Alison Dugger, the show’s stage manager, gave insight into how the actors worked with figuring out these roles. “At the beginning of rehearsals, you could tell the boys were struggling with how to separate their two characters but also mesh them together,” she said. “A lot of the things they do within Romeo and Juliet have motives from their student characters, so I think Mr. Becker did a good job of making them ask ‘why are you doing this from your characters’ standpoint but also your students’ standpoints?’”

With limited scene changes, crew members, and space, the group also had to work with minimal props. They pulled this off remarkably by incorporating their few props in multiple different ways. Their most important prop was a large red fabric that served as a shawl, poison, blood, and even a tug-of-war rope to replace sword fighting. The fabric was written into the original script which proved itself convenient for the production. “There’s a lot of suspension of disbelief, a lot of imagination that goes into it,” Ben Brantley explained. “We used the silk to overcome a lot of the limitations that come with having to be physically distanced but it wound up making some of the elements of the plot clearer.”

Another appealing aspect of the play, and a reason why it was chosen in the first place, was the size of the cast. There were only four actors and about eight crew members including teachers Mr. Durrer, who helped with tech, and Mr. Becker, who helped direct and produce. This is unusual for CHS theater productions that usually have a large crew. “It’s not just about social distancing with me,” said Mr. Becker. “As a department, we also need to explain that we can’t be huge if we’re going to do a production, which I generally don’t want.” 

But Mr. Becker also emphasized that anyone who’s interested can be involved in the production, although they may not always contribute physically in person. “It’s a pandemic. Anybody who wants to be involved will be,” he said. “I think that’s something I think we really need to stand by as we’re moving forward with how to deal with equity.”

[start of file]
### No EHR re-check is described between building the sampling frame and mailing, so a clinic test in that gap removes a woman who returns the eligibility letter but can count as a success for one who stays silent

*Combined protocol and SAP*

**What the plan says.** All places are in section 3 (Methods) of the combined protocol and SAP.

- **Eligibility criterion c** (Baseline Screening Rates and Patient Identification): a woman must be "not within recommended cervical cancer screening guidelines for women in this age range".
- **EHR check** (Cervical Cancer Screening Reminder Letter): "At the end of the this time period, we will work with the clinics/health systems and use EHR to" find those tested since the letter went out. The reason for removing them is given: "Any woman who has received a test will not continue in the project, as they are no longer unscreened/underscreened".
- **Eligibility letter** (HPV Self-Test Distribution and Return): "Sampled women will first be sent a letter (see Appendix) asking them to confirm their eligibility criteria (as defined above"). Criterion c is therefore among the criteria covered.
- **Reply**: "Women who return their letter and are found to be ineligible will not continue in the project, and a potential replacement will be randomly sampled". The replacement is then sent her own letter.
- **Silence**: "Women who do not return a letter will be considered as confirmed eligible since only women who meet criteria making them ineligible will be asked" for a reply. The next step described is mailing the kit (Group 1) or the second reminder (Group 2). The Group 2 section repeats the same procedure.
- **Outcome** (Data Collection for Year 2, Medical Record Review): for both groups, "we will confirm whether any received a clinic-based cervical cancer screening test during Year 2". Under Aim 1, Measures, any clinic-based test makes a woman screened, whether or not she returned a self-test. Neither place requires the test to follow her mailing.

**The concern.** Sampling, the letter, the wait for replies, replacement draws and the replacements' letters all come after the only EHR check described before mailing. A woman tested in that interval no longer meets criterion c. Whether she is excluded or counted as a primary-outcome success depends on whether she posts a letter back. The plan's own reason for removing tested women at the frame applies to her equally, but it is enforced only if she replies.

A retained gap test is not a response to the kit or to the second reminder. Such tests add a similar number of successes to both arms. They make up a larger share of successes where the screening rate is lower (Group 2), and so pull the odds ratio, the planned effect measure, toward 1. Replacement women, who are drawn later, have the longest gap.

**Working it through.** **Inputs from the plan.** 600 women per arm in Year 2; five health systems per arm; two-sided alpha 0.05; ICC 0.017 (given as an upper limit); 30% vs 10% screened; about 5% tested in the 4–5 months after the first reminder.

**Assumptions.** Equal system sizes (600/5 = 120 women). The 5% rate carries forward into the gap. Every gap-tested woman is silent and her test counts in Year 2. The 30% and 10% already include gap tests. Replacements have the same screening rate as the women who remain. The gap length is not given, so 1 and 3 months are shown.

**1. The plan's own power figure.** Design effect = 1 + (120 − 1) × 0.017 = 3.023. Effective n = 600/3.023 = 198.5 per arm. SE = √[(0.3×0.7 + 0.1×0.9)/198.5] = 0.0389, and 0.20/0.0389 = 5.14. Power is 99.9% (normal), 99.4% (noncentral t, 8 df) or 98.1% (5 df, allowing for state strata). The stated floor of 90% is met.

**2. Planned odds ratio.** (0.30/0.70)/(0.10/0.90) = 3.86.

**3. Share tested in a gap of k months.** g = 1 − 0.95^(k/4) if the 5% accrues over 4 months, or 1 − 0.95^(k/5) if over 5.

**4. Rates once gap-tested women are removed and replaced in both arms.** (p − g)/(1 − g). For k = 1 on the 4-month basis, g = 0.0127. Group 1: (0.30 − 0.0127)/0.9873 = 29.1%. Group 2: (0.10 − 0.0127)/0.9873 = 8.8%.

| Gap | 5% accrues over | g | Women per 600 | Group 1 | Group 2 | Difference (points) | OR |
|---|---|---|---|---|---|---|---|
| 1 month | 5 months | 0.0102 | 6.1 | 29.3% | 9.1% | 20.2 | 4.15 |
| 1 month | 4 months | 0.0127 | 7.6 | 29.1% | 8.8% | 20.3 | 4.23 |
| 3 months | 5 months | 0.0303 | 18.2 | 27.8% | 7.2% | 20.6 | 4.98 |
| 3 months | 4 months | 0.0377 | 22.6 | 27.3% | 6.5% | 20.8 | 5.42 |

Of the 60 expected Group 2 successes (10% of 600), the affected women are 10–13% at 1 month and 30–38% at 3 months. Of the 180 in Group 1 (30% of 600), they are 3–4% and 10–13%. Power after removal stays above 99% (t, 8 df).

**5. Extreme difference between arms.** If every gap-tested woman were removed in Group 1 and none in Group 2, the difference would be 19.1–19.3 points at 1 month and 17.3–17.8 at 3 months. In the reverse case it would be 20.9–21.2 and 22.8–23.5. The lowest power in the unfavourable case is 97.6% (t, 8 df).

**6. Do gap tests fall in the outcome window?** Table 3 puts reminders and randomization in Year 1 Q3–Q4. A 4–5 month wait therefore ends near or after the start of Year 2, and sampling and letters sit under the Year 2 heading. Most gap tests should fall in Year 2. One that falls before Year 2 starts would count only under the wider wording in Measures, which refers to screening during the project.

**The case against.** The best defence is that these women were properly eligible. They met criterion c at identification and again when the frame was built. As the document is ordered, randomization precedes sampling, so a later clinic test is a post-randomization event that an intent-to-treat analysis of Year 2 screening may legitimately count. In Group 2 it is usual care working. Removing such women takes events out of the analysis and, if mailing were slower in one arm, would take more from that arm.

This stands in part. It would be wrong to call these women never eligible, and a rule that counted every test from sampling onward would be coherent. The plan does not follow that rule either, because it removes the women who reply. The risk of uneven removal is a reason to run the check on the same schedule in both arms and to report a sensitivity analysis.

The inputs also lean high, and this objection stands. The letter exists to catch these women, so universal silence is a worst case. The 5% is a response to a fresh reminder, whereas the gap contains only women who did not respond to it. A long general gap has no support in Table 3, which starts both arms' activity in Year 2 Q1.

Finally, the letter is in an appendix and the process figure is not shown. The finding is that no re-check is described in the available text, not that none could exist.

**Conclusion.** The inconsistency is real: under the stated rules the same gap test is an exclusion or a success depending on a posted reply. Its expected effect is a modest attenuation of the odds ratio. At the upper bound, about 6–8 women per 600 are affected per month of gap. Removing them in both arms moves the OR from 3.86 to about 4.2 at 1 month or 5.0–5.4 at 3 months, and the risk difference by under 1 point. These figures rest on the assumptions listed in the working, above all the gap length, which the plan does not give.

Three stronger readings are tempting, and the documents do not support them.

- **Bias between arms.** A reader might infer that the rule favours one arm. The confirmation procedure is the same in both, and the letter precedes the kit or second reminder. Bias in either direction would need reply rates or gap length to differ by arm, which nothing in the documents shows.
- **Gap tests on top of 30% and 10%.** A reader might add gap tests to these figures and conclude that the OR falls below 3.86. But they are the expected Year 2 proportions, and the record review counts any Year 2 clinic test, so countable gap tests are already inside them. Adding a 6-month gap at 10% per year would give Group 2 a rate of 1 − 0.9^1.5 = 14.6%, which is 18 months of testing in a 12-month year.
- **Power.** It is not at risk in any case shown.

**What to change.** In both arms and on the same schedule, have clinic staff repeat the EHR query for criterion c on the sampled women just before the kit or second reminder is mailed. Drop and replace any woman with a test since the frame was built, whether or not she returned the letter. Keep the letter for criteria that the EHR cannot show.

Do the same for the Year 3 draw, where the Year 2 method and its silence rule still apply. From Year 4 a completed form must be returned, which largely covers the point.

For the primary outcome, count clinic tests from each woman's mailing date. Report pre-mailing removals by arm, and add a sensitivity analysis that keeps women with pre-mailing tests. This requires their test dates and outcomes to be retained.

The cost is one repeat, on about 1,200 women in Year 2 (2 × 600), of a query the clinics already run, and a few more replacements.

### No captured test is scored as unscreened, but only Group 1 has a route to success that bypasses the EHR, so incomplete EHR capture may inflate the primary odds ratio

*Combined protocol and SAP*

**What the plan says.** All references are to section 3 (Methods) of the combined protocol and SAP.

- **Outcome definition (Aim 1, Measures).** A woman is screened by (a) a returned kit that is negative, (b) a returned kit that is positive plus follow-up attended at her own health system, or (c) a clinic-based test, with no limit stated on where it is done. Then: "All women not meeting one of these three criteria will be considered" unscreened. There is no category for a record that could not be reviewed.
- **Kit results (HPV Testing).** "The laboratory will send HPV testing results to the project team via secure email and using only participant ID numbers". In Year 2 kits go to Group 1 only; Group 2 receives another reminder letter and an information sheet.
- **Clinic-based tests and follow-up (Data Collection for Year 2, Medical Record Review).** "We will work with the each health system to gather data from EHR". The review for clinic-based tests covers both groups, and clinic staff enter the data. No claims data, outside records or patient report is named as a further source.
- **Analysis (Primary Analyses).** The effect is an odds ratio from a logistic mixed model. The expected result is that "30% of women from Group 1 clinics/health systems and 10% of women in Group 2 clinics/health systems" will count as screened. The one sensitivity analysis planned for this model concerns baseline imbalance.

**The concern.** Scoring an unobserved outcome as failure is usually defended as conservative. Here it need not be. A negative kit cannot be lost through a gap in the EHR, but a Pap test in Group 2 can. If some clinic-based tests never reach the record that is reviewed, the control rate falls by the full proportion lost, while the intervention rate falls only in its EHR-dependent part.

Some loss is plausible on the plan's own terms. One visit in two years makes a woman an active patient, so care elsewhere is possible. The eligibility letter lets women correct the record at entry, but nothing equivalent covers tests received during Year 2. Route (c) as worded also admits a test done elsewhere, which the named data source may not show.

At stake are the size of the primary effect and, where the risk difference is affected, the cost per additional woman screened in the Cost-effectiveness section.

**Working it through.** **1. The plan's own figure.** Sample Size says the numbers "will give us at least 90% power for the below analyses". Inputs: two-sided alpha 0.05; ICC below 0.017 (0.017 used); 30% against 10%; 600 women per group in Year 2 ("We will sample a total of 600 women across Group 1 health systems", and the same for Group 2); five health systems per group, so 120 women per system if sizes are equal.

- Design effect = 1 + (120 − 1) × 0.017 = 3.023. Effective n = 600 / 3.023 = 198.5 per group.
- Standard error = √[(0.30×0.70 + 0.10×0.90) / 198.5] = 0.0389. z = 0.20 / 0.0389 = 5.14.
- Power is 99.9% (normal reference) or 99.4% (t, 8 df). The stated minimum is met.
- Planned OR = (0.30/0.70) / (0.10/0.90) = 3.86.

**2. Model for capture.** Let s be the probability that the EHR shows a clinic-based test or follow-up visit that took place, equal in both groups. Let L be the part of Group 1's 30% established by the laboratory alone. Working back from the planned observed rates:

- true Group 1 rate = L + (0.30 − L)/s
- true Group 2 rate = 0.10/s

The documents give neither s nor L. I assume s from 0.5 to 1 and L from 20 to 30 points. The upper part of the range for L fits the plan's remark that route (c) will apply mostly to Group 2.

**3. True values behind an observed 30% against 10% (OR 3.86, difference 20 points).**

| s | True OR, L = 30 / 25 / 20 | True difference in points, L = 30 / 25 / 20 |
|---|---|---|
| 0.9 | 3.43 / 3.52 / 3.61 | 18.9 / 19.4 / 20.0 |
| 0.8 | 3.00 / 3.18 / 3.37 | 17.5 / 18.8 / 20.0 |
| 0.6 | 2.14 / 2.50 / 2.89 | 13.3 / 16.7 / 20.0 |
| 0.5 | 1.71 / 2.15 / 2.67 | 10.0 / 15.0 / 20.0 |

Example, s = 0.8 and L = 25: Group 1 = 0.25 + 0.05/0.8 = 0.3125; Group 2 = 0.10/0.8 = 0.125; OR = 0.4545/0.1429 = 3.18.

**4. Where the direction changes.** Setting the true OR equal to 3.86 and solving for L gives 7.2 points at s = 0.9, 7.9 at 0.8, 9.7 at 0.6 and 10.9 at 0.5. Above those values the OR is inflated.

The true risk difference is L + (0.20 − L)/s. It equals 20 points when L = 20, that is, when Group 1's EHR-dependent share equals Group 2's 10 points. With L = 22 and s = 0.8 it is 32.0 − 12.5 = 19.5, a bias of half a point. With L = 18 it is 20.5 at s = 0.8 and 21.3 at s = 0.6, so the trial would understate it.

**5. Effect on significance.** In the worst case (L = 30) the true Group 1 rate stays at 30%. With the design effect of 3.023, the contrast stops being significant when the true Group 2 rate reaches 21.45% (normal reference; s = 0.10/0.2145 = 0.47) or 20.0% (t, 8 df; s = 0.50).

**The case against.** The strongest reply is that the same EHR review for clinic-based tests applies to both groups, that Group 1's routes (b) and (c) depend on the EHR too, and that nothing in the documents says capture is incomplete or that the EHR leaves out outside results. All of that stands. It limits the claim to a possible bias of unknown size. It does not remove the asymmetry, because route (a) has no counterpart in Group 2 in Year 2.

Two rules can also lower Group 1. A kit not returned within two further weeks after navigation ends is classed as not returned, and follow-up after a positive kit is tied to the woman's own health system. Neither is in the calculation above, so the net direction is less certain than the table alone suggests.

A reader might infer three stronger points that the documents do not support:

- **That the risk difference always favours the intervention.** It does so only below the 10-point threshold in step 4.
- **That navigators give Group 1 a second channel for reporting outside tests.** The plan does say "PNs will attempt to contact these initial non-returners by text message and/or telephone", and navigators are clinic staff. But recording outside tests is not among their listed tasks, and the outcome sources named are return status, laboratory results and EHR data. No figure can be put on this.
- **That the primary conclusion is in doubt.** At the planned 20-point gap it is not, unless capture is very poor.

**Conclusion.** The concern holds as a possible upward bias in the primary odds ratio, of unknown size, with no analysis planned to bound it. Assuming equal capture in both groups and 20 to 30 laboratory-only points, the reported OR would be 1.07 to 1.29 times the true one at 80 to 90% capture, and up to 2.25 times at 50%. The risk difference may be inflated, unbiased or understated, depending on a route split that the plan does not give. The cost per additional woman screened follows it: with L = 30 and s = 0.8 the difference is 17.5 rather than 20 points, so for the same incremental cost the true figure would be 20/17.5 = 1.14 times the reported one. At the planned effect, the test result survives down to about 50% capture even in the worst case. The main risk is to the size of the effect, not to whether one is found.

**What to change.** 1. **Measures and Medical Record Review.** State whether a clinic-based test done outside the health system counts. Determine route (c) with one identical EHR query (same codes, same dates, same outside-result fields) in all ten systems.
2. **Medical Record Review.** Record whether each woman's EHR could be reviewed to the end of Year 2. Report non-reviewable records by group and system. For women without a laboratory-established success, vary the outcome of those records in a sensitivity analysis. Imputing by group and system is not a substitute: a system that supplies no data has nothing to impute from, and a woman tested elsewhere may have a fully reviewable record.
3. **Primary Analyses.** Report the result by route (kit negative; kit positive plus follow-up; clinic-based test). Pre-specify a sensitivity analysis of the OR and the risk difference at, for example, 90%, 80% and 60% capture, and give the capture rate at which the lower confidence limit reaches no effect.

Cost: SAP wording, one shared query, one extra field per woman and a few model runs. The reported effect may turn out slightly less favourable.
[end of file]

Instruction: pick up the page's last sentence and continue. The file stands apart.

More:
“I think what made the show work from a tech aspect was that everyone on the crew wanted to be there. They showed interest before they were even on crew,” said Alison. As for the time commitment and how they made rehearsing work, the production had virtual rehearsals once a week to learn the script and develop their characters, and then began in-person rehearsals (completely masked) to work on blocking and tech. 

The show made itself accessible to people virtually by providing registration to anyone with a connection to the school system. Once registered, attendees were given a link to view the performance on YouTube Live. While the production had not done a test-live stream before and experienced some audio and lighting difficulties, as comes with the unpredictability of technology, the show was still able to encapsulate the thrill of watching a live performance. “I think a little more planning ahead could help us in the future,” Alison said. “We were so focused on getting the play the best that it could be so I guess the livestream and audio came after that… but I think we did pretty good for it being our first time as a theater program doing something like this.” 

Because theater is technically a Virginia High School League sport, the irregular seasons qualify them to be active and in-person through April. With the success of this performance, they hope to continue to be able to put on live productions that can be streamed by students. They’re beginning auditions for Shrek the Musical, which will have a similar but slightly more multimedia look than this performance, as well as the spring performance of Ragtime. They also hope to put on smaller productions that students can get involved in, such as weekly improv. TheaterCHS is continuing to bring the performing arts to Charlottesville students during a time when we need the power of expression the most.